In what may turn out to be a precursor to the demise of wired connections, a scientist claims that ultimately, wireless networks won’t have a capacity ceiling.
Researchers have generally thought there was a maximum to the amount of data that could be sent within certain bandwidths, spaces and over a period, even using the best antennas. However, massive multiple input, multiple output (MIMO) antennas will provide for unlimited and thus vast streams of data to be communicated over the airwaves, says Emil Björnson and his fellow researchers at Swedish Linköping University. He says his group has discovered that capacity limit calculations used for the new antennas, expected to be used widely in 5G, are wrong.[ Find out whether MU-MIMO can really boost Wi-Fi capacity and learn why you need MU-MIMO in your wireless routers . | Get regularly scheduled insights by signing up for Network World newsletters. ]
Massive MIMO antennas are basically bigger antenna arrays than are usually used. Instead of just placing a couple of antennas at each end of a link, a system called MIMO, as we see on Wi-Fi routers, for example, you simply scale significantly more antennas. It becomes an appropriately named massive MIMO.
The technology works by more efficiently processing and then sending data, along many signal paths, within the allocated bandwidth.
Linköping University researchers say, though, that the capacity limits being bandied around are moot.
“There is no upper limit for how much data can be transferred,” the researchers say. The wireless signal disturbance calculations that are used to project the amounts of data, called pilot contamination calculations, are flawed and can be junked, they say.
"We can show that massive MIMO has unlimited capacity, both mathematically and with the aid of simulations," Björnson says in an article on the school’s website.Also read: What is MU-MIMO and why you need it in your wireless routers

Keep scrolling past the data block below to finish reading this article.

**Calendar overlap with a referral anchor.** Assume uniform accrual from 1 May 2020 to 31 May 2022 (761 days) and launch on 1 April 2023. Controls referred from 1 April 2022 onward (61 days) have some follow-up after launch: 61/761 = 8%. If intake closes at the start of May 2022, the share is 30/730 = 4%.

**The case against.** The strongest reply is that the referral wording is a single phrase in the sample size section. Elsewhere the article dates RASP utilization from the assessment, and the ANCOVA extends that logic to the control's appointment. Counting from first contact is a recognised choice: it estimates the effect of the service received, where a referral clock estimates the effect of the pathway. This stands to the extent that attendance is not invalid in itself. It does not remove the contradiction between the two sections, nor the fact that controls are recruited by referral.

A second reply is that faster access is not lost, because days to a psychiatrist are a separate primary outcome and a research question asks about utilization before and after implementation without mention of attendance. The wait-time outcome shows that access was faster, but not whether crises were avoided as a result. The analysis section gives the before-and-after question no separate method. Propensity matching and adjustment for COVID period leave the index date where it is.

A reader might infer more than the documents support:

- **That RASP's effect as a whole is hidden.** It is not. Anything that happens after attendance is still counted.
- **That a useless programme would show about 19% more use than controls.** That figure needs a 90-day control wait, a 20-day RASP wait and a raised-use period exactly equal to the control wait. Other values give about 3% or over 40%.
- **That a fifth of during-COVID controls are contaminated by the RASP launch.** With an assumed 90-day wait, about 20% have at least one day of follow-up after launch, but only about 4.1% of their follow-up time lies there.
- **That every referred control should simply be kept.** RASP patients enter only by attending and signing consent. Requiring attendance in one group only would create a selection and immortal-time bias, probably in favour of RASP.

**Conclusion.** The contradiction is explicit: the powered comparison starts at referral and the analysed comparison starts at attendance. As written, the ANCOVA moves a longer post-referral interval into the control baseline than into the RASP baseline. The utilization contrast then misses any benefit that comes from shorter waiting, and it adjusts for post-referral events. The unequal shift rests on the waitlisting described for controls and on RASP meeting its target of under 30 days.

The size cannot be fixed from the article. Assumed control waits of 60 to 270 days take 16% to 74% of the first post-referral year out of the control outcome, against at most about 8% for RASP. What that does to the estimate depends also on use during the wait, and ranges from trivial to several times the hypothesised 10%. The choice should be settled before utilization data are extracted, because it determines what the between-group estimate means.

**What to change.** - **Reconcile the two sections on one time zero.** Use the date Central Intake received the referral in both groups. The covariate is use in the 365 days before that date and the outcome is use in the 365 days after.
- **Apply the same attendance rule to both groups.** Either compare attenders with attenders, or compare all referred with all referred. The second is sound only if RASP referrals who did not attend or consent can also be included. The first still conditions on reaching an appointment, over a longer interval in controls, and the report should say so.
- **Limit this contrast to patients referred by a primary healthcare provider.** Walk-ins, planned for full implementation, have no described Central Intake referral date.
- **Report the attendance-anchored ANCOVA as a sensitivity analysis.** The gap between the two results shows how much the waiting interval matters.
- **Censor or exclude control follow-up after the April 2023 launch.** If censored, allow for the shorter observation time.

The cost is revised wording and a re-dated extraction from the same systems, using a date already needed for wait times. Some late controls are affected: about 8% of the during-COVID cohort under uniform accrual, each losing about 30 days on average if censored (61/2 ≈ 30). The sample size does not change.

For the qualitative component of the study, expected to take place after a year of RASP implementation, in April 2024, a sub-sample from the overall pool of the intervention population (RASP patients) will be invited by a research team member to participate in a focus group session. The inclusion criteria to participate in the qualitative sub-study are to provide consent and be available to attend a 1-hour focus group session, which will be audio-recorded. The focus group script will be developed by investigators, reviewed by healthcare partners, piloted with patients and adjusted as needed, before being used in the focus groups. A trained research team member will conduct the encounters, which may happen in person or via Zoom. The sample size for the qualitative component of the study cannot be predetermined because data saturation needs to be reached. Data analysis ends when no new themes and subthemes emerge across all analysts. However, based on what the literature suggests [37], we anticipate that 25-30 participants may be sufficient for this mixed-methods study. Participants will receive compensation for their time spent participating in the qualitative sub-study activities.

I’ve written about massive MIMO before: A university-originating massive MIMO used 128-antennas and claimed a 12-fold gain. It delivers “unprecedented” bandwidth efficiency, the inventors said a year ago. Mobile network operator Sprint has announced that it, too, intends to use a 128-antenna massive MIMO setup for its 5G base stations that it is rolling out over the next couple of years. It reckons it will be delivering 10 times the capacity of LTE.
Björnson has some advice for engineers: Add more antennas.
“The capacity increases without bound as the number of antennas increases,” he says in an IEEE abstract of his paper. It doesn’t stop.
We’re clearly seeing a consumer shift away from fixed lines in homes anyway. Analyst Keith Mallinson of WiseHarbor writes in this month's RCRWirelessNews that he thinks that down the road many consumers will move to wireless.
“Large proportions of us who have a choice will soon plump for using cellular for all communications,” he writes. Reasons include competitive costs and that quality is catching up to fixed internet for media streaming.
As an example, he cites in the article his 22-year-old daughter and roommates in their new British apartment-share who haven’t bought a fixed-line broadband service and don’t intend to. She’s quite happy watching cord-cutting TV via good LTE on her smartphone, he explains, particularly as mobile solutions are not much more expensive (there) for them.
Along with that, and if Björnson and his group's theory is correct, we could be seeing the beginning of the end for fixed-line internet.
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